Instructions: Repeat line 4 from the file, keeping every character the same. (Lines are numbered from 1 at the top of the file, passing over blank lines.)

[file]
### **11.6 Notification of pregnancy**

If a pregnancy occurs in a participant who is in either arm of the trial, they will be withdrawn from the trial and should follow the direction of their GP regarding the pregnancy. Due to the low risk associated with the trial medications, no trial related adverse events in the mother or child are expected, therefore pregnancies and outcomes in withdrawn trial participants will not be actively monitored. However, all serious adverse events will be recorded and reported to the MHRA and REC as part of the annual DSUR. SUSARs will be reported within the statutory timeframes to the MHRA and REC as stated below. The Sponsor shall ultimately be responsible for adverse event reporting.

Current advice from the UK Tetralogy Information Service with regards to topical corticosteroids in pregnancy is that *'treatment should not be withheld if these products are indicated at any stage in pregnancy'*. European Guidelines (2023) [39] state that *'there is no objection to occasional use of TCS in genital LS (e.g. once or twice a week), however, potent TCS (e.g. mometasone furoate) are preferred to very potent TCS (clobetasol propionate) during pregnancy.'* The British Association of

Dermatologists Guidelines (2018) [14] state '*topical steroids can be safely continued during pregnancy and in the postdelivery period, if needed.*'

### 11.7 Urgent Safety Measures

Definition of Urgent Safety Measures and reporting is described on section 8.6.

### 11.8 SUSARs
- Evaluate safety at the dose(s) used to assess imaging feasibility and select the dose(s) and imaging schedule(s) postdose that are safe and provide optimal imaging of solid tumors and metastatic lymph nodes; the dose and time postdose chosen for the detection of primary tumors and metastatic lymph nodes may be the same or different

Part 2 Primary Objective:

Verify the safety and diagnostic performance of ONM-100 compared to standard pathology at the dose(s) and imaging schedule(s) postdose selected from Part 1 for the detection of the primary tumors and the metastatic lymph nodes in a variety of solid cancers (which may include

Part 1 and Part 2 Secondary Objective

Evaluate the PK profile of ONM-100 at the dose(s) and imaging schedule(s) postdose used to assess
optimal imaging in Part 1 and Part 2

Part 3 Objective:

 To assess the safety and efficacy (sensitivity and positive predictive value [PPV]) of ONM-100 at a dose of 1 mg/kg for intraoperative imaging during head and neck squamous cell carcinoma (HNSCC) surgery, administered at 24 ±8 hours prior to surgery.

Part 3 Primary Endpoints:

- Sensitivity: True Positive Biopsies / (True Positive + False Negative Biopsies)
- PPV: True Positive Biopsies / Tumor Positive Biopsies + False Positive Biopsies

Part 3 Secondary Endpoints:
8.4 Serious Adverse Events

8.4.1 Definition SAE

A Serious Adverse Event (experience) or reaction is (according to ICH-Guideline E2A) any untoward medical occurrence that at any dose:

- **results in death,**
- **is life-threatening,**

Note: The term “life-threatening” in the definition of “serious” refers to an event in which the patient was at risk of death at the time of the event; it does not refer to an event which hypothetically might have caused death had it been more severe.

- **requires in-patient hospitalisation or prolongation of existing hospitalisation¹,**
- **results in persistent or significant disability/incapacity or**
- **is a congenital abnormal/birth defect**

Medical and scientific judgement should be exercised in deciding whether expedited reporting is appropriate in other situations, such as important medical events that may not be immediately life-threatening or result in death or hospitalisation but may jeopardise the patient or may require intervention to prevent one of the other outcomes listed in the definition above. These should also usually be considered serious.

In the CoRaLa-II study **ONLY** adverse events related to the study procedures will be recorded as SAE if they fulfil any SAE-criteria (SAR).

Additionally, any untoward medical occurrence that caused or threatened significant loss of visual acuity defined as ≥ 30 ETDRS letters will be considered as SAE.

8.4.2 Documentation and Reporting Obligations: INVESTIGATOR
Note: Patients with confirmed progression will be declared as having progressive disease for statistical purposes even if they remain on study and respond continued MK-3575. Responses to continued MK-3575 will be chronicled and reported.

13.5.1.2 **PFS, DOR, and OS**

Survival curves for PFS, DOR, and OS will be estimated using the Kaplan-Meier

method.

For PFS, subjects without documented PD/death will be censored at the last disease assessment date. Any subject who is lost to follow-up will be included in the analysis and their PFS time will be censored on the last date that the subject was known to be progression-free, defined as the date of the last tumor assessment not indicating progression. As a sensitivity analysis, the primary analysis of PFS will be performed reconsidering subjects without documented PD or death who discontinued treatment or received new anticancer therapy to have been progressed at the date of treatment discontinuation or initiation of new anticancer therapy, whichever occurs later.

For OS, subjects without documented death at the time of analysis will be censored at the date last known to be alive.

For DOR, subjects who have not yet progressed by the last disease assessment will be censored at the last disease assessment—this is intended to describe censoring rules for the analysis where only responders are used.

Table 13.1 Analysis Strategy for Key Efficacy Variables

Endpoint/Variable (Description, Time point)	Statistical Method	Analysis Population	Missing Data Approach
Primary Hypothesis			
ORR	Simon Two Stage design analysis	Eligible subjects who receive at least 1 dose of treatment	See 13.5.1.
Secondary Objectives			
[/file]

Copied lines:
Dermatologists Guidelines (2018) [14] state '*topical steroids can be safely continued during pregnancy and in the postdelivery period, if needed.*'